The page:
John Legere has done a great job convincing many tech reporters that he's not like the rest of the CEOs running cellular carriers. He's gained fawning press because he calls his competitors' offerings "shit" and worse. Being the industry's bad boy is his shtick. As such, his company aggressively promotes itself as the "uncarrier" that doesn't abuse customers like AT&T, Sprint, and Verizon do. The truth is that T-Mobile is different, but not necessarily any fairer to customers. In fact, T-Mobile has incredibly complex plans that are hard to understand and full of charges not readily apparent, such as low-price "unlimited" plans that are actually limited beyond the first line unless you pay extra per line. Conversely, AT&T and Verizon have the simplest-to-understand plans.
Which is not to say that AT&T, Sprint, and Verizon are any better. They may advertise great pricing, but at the end of the day, they're expensive to use, too. Yes, they've simplified their plans -- but often at higher prices than a few years ago.
Making sense of carrier plans is not easy, so I've created a calculator (see below) that will show you how the four major carriers actually compare for the service you want. Occasionally, you'll find that one is substantially cheaper than the rest, but I think you'll decide that overall, they're pretty much the same. That means most people should choose their carrier based on the quality of the service where they live and travel. Of course that varies widely, too, again despite the promises in their ads.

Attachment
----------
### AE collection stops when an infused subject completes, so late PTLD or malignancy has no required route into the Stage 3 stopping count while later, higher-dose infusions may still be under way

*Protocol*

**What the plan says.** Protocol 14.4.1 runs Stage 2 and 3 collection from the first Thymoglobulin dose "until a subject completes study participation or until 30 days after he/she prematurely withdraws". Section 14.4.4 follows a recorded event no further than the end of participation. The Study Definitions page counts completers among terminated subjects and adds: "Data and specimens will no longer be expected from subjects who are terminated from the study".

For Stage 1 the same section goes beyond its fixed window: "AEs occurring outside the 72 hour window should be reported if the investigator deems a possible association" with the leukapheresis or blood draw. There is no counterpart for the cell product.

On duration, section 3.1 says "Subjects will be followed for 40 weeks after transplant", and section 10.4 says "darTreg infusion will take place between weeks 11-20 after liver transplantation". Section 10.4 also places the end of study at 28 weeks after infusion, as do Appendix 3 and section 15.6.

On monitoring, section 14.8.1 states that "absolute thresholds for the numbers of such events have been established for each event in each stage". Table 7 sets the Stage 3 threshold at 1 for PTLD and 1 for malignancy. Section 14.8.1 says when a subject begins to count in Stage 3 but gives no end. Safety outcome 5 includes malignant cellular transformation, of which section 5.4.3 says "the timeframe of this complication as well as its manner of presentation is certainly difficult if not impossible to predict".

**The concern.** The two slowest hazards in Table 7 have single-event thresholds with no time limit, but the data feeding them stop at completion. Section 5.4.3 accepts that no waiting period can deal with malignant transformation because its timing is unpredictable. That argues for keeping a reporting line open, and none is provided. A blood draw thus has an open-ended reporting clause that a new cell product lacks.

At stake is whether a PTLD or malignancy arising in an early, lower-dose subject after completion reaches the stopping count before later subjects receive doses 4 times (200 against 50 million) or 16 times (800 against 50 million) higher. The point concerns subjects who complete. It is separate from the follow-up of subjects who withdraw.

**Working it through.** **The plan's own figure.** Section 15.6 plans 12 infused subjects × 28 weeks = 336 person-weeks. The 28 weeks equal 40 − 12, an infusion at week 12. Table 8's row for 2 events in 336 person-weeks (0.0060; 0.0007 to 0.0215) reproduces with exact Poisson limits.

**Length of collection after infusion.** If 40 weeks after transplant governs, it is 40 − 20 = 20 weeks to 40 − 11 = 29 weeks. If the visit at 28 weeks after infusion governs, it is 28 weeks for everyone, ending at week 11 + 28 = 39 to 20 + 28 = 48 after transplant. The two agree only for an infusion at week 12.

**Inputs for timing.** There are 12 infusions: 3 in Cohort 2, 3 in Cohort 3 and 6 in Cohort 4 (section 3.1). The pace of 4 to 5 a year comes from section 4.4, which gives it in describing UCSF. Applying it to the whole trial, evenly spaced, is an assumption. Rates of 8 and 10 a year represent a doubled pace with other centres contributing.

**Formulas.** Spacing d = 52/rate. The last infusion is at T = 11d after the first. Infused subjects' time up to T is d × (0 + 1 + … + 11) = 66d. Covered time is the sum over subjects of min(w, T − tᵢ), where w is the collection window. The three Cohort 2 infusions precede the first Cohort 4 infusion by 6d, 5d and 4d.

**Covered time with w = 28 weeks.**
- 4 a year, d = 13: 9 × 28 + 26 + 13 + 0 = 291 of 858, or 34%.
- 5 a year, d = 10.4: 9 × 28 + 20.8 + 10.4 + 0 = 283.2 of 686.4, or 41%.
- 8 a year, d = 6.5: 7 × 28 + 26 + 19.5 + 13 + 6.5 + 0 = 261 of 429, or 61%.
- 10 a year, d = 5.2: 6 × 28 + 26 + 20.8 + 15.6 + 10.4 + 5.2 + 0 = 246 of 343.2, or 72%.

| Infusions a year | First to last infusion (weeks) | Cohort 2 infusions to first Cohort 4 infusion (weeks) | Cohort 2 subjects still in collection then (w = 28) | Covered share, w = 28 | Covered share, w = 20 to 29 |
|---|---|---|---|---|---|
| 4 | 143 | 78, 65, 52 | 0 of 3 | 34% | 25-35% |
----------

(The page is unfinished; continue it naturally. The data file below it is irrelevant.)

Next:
Note that the upfront charges include activation fees and other carrier costs (such as the $10 SIM that T-Mobile sells separately from its smartphones). Neither the upfront nor monthly charges include taxes or government-imposed fees, as those vary by location. If you have a mix of basic cellphones and smartphones, your cost per line will go down about $10 per basic cellphone on all the carriers.
Also note that T-Mobile does not require (or allow) users to share the same pool of data, so users can have their own allotments (500MB, 2.5GB, and unlimited). However, for a user to have tethering enabled, his or her line must have at least 2.5GB of data allocated to it. The calculations above will increase the data plan as necessary to support tethering for all lines if tethering is selected above.
Confused? Congrats! That's the carriers' goal, so you'll spend more than you need to -- or get less than you thought. But use the tool above and those at each carrier to work through to the best options for you.
This article, "Dollars and cents: The real cost of a smartphone plan," was originally published at InfoWorld.com. Read more of Galen Gruman's Mobile Edge blog and follow the latest developments in mobile technology at InfoWorld.com. Follow Galen's mobile musings on Twitter at MobileGalen. For the latest business technology news, follow InfoWorld.com on Twitter.